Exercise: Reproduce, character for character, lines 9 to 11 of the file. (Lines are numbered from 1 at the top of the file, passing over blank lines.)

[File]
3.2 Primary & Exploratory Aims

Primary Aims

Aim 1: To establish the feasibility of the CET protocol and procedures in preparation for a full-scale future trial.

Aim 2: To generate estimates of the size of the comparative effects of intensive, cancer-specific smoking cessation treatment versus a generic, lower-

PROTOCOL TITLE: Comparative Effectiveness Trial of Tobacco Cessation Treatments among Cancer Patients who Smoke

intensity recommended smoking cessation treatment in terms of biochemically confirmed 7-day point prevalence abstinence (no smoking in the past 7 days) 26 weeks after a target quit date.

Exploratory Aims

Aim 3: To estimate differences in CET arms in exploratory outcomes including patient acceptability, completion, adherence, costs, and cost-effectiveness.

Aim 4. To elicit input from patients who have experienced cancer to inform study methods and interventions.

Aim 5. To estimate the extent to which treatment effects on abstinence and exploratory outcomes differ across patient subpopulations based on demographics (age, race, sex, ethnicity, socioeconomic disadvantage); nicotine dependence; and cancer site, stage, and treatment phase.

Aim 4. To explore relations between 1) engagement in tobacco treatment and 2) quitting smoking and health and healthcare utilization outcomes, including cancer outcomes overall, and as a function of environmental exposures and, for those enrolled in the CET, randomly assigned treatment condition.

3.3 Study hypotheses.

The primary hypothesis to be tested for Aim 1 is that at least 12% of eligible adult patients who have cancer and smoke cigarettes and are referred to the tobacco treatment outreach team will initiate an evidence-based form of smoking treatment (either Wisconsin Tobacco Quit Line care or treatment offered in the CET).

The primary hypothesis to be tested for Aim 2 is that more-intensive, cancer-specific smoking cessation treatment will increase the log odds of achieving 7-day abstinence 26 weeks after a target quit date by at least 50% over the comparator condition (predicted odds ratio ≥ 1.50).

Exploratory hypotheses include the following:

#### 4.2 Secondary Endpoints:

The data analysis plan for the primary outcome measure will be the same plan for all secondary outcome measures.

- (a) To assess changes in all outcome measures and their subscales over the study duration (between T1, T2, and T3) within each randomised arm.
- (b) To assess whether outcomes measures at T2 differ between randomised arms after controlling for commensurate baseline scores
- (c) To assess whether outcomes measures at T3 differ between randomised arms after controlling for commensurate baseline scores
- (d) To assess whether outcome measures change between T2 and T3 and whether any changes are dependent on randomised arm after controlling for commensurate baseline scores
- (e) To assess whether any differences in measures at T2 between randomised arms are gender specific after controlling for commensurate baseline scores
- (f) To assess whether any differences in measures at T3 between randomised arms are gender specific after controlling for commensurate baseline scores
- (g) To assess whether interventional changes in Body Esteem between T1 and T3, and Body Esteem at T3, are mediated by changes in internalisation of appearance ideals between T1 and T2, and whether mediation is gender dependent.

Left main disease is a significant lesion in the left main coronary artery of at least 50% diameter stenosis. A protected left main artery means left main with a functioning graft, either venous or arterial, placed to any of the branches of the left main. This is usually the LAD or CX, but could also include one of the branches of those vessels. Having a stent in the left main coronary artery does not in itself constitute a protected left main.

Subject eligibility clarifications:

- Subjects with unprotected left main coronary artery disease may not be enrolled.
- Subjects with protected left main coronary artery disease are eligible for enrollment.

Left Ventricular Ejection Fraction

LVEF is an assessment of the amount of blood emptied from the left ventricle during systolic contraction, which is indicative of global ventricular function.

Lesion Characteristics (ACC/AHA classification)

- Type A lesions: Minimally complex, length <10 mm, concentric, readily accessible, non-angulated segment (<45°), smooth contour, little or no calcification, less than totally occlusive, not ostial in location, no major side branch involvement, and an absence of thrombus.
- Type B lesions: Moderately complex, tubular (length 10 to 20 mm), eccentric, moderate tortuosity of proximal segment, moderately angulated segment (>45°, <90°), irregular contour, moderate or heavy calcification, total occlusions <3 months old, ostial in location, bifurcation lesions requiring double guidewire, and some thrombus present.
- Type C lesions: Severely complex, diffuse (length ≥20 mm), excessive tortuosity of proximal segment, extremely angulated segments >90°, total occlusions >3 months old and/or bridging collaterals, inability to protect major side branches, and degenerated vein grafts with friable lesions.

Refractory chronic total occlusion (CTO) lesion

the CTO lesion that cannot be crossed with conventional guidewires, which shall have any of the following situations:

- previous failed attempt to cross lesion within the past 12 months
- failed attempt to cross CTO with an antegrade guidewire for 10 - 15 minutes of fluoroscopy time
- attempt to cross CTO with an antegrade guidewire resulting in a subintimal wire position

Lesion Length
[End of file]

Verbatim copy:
Aim 4. To elicit input from patients who have experienced cancer to inform study methods and interventions.

Aim 5. To estimate the extent to which treatment effects on abstinence and exploratory outcomes differ across patient subpopulations based on demographics (age, race, sex, ethnicity, socioeconomic disadvantage); nicotine dependence; and cancer site, stage, and treatment phase.

Aim 4. To explore relations between 1) engagement in tobacco treatment and 2) quitting smoking and health and healthcare utilization outcomes, including cancer outcomes overall, and as a function of environmental exposures and, for those enrolled in the CET, randomly assigned treatment condition.